10. 10. problem solving, while affective involves an “emotional level of learning” and the psychomotor includes active physical participation in a learning activity (Sternberg, 1989, p. 156). The 20th century educational theorist Dewey (1938) believed these abilities to be combined in learning experiences, and theorized that people often learn best by experiences that stimulate all the abilities. Another 20th century educational theorist, Bruner (1960), believed that continual exposure to information and giving the learner opportunity to build on that information through the stimulation of various abilities would contribute to learning with understanding.3 The contemporary museum educator creates programs to encourage learning with understanding about museum collections through a more interactive learning environment (Sternberg, 1989; Young, 1995).4 The 21st century museum educators’ practices to facilitate cognitive growth often have commonalities with those of general and/or art education. For example, Hein (1998) applied the general education concept of constructivism to the museum environment. As applied to the general classroom constructivist teaching allows for “multiple perspectives, embed learning in realistic and relevant contexts, encourages multiple modes of representation and encourages self-awareness of the knowledge construction process” for optimal learning (Wilson, 1996,pp.11-12). These components can be found in many contemporary school classrooms and are supportive of cognitive, affective, and 3 The term “learning with understanding” has been defined as a “sense-making/meaning- making/knowledge building activity, resulting from mental acts in which a person creates/builds/establishes/determines new relationships and connections among facts and ideas; as understanding develops, the learner’s mental model of the subject matter becomes more highly differentiated” (Cerbin, 2000). Cerbin (2000) based his definition on Dewey’s (1933) theories. Perkins (1998) uses the term “learning for understanding” which he defines as a “flexible performance” in his book Teaching for understanding. 4 For example, a history museum program teaching students about the trails taken by Western settlers would have goals in each of these areas. The cognitive goal for the program would be to impart the historical information, an affective goal would be to have the students appreciate the hardships these settlers faced and the psychomotor goal would be to have students pack a trunk with the types of items needed for that type of journey. 5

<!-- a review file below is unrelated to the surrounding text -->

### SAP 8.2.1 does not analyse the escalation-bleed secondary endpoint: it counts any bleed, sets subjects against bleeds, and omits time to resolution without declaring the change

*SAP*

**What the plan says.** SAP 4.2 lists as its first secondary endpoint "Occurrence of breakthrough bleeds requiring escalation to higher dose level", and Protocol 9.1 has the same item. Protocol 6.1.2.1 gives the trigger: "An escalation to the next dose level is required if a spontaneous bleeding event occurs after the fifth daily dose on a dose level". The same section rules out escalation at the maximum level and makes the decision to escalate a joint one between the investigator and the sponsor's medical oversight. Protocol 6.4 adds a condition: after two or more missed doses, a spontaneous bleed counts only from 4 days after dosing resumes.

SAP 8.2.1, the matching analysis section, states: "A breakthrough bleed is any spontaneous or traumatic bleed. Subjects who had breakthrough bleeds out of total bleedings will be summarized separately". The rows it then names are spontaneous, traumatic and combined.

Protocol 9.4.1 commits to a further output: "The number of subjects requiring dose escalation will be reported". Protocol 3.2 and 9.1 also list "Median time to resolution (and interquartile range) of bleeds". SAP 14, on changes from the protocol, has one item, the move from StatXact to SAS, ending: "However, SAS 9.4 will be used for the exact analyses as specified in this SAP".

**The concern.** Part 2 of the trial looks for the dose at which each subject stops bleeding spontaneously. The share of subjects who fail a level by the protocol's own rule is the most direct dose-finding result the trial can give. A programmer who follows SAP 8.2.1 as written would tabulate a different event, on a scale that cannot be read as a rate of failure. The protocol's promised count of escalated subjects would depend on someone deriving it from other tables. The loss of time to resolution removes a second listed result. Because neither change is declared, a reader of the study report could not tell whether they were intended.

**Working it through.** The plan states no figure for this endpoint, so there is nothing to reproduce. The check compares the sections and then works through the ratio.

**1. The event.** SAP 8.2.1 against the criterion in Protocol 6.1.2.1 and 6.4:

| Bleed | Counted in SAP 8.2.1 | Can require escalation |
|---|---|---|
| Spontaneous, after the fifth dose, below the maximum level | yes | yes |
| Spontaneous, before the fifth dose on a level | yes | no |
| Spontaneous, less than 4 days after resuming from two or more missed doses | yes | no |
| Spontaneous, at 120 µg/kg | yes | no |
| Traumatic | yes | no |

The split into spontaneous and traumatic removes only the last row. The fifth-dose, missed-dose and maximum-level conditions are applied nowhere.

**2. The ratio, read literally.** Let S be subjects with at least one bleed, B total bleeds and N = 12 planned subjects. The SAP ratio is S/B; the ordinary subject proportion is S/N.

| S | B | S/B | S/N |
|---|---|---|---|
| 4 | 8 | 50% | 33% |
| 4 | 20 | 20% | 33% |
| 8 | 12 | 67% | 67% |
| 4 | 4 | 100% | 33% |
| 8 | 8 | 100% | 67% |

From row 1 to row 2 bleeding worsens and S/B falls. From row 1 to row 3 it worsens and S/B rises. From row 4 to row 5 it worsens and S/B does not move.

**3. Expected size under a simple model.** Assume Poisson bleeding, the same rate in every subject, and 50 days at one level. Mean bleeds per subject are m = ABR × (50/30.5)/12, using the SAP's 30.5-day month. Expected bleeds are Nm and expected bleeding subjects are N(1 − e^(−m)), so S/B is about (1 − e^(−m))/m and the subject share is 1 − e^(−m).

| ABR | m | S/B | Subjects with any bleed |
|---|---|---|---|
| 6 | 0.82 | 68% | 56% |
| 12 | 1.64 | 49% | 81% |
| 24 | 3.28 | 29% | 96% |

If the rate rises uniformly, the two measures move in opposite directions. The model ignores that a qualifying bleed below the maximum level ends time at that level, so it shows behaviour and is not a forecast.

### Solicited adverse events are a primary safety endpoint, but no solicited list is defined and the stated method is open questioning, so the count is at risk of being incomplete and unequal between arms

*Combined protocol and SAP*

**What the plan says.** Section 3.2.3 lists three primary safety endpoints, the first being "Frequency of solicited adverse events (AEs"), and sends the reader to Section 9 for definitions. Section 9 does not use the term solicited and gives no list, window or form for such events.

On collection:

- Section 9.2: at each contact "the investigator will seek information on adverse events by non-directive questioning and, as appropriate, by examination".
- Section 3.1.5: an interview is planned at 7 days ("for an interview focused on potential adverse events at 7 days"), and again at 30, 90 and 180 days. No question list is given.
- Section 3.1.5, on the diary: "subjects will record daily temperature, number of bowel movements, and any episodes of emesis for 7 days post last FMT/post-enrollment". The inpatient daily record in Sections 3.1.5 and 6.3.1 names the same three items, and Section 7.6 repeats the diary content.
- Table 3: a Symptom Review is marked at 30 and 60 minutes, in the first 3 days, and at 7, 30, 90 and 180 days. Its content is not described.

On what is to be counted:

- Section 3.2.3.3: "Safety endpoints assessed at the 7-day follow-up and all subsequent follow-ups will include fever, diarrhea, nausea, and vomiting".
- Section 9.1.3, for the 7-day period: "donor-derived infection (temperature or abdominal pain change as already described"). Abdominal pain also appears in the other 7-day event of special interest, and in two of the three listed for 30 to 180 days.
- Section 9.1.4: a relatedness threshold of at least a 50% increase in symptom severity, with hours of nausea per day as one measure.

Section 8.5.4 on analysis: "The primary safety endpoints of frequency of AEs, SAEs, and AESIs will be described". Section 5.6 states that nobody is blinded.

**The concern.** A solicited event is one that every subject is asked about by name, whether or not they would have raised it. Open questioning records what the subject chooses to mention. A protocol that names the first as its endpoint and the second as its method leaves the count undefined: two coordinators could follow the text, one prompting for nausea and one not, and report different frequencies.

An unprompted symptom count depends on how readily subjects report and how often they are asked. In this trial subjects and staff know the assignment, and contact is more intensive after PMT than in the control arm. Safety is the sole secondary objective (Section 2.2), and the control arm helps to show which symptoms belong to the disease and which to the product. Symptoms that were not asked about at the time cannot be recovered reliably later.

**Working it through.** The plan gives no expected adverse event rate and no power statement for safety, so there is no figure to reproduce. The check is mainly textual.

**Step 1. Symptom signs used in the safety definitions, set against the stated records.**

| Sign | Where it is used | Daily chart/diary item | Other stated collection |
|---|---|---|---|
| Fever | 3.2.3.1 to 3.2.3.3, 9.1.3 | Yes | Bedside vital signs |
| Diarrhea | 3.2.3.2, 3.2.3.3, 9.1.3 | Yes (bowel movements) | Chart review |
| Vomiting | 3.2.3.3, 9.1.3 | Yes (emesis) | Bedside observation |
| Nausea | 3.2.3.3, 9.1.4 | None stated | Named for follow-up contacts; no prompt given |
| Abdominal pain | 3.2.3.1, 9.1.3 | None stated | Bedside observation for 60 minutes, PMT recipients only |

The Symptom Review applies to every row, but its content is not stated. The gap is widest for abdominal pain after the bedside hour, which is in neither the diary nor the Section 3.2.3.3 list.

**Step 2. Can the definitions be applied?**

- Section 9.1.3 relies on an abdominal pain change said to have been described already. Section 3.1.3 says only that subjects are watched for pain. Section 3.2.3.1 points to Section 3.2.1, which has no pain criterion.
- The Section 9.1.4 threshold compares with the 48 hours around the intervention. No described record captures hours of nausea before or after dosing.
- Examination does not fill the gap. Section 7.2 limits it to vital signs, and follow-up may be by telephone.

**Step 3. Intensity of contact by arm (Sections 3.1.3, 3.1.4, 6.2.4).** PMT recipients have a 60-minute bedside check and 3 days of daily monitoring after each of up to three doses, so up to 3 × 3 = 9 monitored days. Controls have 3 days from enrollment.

11. 11. psychomotor development (Centofanti, 2002; Fosnot, 1996). In the context of the museum Hein (1998) describes constructivism as providing comfort (physical and mental safety), exhibits that appeal to different types of learners (referring to Gardner’s theory of distinctive intelligences that every person has the ability to develop to differing degrees) with layered text (information provided in a variety of manners/levels), and educational programming that draws on a visitor’s prior knowledge. However, contemporary practices that are designed to work for various learning styles, such as constructivism, often fall short of promoting learning with understanding about museum collections for student audiences because the museum programming is not sustained outside the museum to allow the learner to build on or use any new information learned within the museum, as is necessary for cognitive growth as described by Bruner (1960). Another example, from the field of art education, is the use of comprehensive art education in the museum. Day (1995) defined comprehensive art education as “an approach to instruction and learning in art rather than a particular curriculum” involving art history, aesthetics, art criticism, and studio activities (p.11). In the museum, teaching practices within comprehensive art education are varied, but educators may use “one or more of the disciplines” in a structured, appropriate manner to “help students understand a work of art” while working toward a specific curricular goal (Day, 1995). Some art museum educators, such as Yenawine (1992), are especially interested in helping viewers attain visual literacy and apply prior personal experience to what is seen in the museum in order to further understanding the artwork. Applying prior personal experience or allowing students to reflect on their own lives is an effective and affective tool for both museum and classroom teaching. Jensen (1998), a contemporary 6